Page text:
Investigation of Current Sensing Using Inherent Resistance
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A novel method of current sensing using resistance of power delivery path is introduced as a mean to measure static or dynamic load current in high-power system-on-chips, where conventional methods deemed inadequate. It is named “IRS” here, and it stands for Inherent Resistance Current Sensing. To explain its application and to provide motivation beyond this work, pros and cons of conventional techniques are reviewed with a look at previous works done in this area. It is followed with review of discreet implementation of the sensor (IRS) in chapter three. The measurements results collected using the discrete circuits are included with an in-depth analysis of the results and compensation techniques. It offers insight to effectiveness of the solution and its potential, while highlighting shortcomings and limitation of discrete implementation. This would set the tone to design integrated version of the sensor. In order to select amplifier architecture, a rundown of common methods to construct the instrumentation amplifier is discussed in chapter 4, primarily based on the latest work already done in this field per cited references. This is to help readers to get an overall view of the challenges and techniques to overcome them. Finally, the architecture for the integrated version of the sensor (IRS) is presented, with a proof of concept design. The design is targeted for low voltage VLSI systems to allow integration within large SoCs such as GPUs and CPUs. The primary block, the instrumentation amplifier, is constructed using rail-to-rail current conveyers and simulated using TSMC 32nm process node. The simulation results are analyzed and observations are provided.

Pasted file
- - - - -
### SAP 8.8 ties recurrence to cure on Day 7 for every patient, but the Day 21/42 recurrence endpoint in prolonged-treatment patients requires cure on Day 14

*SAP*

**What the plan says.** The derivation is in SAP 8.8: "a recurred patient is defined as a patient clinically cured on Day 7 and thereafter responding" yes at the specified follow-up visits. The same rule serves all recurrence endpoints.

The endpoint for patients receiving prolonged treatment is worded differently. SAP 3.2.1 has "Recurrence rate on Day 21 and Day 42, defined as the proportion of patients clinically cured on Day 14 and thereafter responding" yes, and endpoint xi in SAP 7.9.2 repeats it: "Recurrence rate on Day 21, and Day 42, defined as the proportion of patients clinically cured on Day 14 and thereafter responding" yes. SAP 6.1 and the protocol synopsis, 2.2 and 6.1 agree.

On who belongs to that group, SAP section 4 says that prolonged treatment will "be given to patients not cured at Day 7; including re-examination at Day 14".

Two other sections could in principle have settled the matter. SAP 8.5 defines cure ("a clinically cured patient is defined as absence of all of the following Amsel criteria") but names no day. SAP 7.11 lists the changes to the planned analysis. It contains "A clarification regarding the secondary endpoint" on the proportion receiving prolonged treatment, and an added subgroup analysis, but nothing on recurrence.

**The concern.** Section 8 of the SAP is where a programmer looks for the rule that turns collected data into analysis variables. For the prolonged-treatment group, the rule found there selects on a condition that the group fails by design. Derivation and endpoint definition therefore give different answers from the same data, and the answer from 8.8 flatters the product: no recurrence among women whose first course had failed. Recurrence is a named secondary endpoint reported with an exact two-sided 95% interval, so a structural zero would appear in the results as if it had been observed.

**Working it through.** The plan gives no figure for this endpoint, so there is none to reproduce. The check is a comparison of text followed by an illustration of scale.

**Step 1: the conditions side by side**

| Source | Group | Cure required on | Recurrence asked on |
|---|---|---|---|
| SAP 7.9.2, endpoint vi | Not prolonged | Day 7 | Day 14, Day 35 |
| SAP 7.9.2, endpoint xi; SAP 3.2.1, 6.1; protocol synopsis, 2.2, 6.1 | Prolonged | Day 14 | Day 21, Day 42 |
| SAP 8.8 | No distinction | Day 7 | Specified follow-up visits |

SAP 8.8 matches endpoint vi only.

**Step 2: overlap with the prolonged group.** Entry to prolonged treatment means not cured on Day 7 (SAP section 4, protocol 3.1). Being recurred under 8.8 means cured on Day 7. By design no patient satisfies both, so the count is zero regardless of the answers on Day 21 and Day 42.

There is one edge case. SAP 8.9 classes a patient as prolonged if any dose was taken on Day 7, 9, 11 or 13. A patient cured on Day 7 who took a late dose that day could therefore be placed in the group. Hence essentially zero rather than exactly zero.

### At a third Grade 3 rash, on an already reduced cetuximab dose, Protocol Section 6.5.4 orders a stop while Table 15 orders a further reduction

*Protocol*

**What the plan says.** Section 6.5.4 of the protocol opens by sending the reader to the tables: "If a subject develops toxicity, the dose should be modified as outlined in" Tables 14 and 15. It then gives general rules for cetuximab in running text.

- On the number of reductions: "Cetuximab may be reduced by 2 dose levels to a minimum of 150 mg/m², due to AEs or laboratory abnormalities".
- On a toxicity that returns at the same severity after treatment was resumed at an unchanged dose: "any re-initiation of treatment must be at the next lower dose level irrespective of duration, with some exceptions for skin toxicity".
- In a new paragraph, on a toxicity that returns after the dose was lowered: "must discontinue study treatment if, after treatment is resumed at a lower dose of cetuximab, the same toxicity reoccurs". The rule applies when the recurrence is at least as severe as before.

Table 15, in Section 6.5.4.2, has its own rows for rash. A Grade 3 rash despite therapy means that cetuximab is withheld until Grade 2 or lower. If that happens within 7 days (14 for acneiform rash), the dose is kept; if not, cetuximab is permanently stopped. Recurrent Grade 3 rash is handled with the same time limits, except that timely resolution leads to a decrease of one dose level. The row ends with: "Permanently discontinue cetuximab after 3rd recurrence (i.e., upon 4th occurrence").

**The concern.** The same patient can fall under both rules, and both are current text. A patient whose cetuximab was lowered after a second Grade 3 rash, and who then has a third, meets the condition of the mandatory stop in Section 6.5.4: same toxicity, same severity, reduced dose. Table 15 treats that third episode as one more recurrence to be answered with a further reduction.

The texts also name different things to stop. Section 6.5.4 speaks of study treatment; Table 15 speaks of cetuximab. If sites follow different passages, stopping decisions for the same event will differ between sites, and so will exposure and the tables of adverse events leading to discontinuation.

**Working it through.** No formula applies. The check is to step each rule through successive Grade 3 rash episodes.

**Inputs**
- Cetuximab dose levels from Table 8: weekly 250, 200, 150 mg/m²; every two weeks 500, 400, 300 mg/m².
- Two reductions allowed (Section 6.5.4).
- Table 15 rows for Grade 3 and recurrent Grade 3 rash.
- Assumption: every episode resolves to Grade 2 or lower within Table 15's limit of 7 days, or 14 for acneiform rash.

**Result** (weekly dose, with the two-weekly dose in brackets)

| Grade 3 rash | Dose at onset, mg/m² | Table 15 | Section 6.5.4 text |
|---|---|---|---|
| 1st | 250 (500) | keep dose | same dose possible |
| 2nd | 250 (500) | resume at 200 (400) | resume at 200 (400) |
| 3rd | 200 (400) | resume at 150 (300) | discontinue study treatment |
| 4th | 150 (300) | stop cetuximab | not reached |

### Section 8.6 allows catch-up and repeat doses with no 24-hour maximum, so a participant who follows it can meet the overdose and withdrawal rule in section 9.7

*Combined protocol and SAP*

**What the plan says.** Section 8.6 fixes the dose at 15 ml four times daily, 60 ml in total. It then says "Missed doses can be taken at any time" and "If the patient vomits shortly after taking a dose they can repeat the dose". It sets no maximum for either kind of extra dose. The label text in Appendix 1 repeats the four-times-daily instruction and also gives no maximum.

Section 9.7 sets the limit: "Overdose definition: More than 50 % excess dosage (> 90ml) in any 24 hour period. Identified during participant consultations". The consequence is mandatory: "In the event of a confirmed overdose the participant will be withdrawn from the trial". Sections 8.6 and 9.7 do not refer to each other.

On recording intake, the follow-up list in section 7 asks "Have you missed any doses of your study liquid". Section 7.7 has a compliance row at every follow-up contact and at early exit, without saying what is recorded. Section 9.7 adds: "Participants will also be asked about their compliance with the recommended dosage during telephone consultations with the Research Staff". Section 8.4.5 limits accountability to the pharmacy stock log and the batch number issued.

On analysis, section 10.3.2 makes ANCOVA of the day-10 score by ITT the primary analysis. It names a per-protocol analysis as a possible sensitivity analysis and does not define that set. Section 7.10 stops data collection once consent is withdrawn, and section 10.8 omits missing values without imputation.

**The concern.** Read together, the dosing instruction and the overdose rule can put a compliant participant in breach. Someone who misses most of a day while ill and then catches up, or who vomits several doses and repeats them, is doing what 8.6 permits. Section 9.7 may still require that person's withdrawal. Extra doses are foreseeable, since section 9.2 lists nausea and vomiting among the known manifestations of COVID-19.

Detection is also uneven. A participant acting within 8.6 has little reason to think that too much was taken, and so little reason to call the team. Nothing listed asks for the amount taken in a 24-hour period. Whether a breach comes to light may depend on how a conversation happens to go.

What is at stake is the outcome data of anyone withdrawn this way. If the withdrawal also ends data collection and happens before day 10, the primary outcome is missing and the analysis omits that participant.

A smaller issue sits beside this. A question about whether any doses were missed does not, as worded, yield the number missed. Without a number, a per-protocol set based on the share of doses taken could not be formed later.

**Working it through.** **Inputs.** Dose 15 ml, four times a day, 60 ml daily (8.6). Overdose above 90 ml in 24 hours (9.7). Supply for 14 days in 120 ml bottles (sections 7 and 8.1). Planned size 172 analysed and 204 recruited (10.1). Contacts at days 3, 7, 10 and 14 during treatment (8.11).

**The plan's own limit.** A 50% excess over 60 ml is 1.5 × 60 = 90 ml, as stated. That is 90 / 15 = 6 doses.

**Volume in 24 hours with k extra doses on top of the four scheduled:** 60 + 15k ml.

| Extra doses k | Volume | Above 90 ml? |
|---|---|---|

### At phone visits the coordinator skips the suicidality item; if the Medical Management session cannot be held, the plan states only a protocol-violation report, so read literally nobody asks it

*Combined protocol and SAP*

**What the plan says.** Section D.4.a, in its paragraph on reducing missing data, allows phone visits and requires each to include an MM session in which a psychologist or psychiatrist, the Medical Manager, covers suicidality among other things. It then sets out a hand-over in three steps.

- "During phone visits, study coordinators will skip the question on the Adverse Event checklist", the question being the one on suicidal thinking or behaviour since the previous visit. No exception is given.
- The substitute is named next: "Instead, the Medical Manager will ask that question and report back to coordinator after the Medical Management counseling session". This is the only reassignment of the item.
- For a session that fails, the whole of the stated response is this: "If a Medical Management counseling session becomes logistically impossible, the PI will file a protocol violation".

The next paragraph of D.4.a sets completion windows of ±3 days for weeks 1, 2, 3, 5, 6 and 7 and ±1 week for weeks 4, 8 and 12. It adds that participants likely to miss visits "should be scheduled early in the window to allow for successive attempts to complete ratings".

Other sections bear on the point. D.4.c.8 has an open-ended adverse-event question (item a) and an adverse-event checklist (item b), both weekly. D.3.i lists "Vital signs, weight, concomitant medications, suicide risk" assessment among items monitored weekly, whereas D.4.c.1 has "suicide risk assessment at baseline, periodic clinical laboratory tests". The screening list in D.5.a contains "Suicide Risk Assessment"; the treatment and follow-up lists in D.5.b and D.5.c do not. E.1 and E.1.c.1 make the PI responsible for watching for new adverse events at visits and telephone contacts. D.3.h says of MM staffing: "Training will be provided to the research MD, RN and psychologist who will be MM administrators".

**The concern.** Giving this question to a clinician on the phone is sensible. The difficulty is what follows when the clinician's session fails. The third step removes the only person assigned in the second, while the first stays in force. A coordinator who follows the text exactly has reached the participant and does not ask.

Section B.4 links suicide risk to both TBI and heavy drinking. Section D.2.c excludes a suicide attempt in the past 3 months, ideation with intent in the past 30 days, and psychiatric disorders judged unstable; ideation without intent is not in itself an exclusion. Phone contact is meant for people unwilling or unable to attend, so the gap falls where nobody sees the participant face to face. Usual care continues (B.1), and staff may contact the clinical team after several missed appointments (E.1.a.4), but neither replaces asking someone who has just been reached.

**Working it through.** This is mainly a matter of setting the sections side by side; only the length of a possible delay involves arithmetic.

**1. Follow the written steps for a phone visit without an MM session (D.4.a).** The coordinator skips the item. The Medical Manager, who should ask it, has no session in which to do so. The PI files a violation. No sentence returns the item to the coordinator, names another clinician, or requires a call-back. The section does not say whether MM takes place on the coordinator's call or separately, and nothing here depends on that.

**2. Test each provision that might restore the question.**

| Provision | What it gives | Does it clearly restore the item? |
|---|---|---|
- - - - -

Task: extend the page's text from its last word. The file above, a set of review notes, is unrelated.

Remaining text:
Cite this version of the work
Shahin Solki (2010). Investigation of Current Sensing Using Inherent Resistance. UWSpace. http://hdl.handle.net/10012/5210